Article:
9 Tips For Growing Beautiful Orchids in Hanging Baskets

Orchids can be picky plants when it comes to their growth habitat. So you may be concerned if you are trying to grow them in anything other than their natural environment. The good news is, hanging baskets are close to native environments for many orchid types. In this article, gardening expert and orchid enthusiast Melissa Strauss shares her top tips for beautiful blooming orchids in hanging baskets!

orchids hanging baskets


Orchids are such beautiful and exotic plants, it’s no wonder they are among the most popular houseplants. They make wonderful gifts, and it can be exciting to collect new and interesting cultivars. With more than 16,000 varieties in the Orchidaceae family, the possibilities are virtually endless.

Orchids don’t just have to sit on a table looking pretty, though. Orchids in their native environment frequently grow in trees and are, essentially, air plants. This makes them the perfect hanging plants. When planted in hanging baskets, orchids will be happy with their environment, and besides, hanging them makes more space for more orchids!

If you’ve been keeping your orchids in standing containers, transitioning to hanging baskets is a simple and straightforward process. Let’s discuss some tips for making that transition and amending your care routine to cultivate the healthiest orchids around.

Before I jump into giving you the tips you’ll need for successfully growing orchids in hanging pots, it’s important to understand a bit about some of their more complex terminology.

Important Orchid Terms

Epiphytic A non-parasitic plant that grows on another plant or object for support and is not rooted in the ground.
Terrestrial Plants that grow in the ground.
Monopodial A growth habit that moves continuously upward on a vertical stem or rhizome that produces leave and flowers.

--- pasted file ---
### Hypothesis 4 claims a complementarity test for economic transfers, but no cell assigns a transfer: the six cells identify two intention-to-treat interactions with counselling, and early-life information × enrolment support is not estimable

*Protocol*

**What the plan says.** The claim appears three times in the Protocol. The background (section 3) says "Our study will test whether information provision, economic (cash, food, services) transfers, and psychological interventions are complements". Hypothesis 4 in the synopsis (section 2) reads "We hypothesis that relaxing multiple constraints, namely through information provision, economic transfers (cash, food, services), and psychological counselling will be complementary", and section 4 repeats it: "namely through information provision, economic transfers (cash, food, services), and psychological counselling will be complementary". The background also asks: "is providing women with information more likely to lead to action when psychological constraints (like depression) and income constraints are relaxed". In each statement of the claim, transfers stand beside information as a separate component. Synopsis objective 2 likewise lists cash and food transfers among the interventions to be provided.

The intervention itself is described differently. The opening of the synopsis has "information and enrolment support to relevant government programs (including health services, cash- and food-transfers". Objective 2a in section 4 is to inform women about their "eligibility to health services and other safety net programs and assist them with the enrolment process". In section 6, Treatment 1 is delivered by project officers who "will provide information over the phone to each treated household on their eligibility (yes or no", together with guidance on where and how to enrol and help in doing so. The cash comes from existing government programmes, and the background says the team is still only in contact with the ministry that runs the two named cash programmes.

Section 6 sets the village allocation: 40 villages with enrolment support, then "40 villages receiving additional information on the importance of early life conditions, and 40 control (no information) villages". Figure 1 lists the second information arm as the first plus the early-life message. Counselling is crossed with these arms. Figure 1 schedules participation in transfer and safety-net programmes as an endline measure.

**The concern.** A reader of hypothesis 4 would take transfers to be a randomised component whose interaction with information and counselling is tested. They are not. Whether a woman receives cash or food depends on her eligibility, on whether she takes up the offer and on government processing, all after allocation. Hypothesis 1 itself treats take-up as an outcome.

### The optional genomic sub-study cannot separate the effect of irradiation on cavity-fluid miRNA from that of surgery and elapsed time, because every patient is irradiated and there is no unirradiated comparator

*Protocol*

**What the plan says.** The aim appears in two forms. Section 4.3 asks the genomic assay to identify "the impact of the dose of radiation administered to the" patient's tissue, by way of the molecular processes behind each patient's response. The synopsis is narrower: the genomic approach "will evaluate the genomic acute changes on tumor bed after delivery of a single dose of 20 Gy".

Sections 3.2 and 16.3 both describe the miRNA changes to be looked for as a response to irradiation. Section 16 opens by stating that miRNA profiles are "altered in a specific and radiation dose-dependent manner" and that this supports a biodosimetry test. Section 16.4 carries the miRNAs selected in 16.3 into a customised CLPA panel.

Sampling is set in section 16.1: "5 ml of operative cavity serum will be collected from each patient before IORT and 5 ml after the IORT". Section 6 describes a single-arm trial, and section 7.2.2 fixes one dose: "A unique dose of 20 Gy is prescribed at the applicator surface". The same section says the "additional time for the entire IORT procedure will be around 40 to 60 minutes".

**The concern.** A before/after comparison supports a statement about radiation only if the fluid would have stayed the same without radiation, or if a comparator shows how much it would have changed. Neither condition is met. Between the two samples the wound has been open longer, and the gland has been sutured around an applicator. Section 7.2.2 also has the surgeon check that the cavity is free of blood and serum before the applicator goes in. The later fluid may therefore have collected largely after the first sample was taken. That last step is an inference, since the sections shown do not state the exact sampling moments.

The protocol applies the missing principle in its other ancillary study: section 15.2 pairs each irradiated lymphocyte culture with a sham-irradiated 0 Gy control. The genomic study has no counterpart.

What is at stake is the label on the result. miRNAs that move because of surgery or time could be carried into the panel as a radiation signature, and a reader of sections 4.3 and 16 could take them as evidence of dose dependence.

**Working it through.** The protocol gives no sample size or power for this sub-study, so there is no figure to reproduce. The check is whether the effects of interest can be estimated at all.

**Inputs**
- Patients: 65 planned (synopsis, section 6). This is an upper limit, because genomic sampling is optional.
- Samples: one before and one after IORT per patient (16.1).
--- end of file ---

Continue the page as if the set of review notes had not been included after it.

Sympodial A growth habit that runs on a horizontal rhizome that sends up pseudobulbs that produce leaves and flowers.
Pseudobulb A bulbous structure on the stem of a sympodial orchid that produces leaves and flowers and stores energy for the plant.

Tip #1: Choose the Right Variety

Blooming purple Cattleya gaskeliana in a hanging wooden pot in the yard. The plant has thick, flat, oval leaves growing in a rosette and a beautiful large purple flower. The flower has three large oval petals with corrugated edges and three elongated, narrower sepals. One lower petal is slightly deformed, called the labellum. Labellum has a yellow and white spot in the center.
Different types of orchids require different soil and container needs.

Although many commonly sold orchids are epiphytic, this is not a hard and fast rule, and it makes a big difference. Some genera of orchids are terrestrial, such a spathoglottis orchids. These plants grow in the ground rather than in trees, so their soil needs are different.

Since a terrestrial orchid grows in the ground, a hanging basket is not a natural choice. That doesn’t mean that you can’t make it work, but these tips specifically apply to epiphytic orchids.

If you are planting a terrestrial orchid in a hanging container, you will want to choose one with smaller drainage holes and use potting soil that is compatible with terrestrial orchids.

Orchids that work well in baskets include Cattleya, Phalaenopsis, Oncidium, Vanda, some Epidendrum and Dendrobium, and several other lesser-known varieties. Before deciding to pot your orchid in a hanging basket, make sure that it is indeed an epiphytic orchid.  

Tip #2: Choose the Right Size and Type of Container

Lots of wooden hanging pots are hanging in the sunny garden. These hanging containers are made up of 2" x 2" pieces of wood that are joined together in such a way that they are sandwiched between pieces on either side.
Proper drainage in a wooden basket with 2”x2” pieces is key to avoiding root rot and ensuring adequate air circulation.

It is important to select the right type of container for potting an epiphytic orchid. These plants’ roots are exposed to the air in their natural environment, and as such, they require a sufficient amount of air circulation around their roots. Without this, the plant is more susceptible to root rot, which is the #1 killer of captive orchids.

The most important factor in choosing a container is proper drainage. If the water is not able to drain out completely, root rot will almost certainly become an issue.

When potting medium remains wet, it begins to decay and break down, compacting around the roots and becoming a breeding ground for fungus.

The most common type of orchid hanging basket is made from 2”x2” pieces of wood, which are joined together such that they are sandwiched between the pieces to either side. This means that the holes between the wood pieces are as wide as the wood pieces themselves. This type of basket allows for complete drainage as well as maximum air circulation.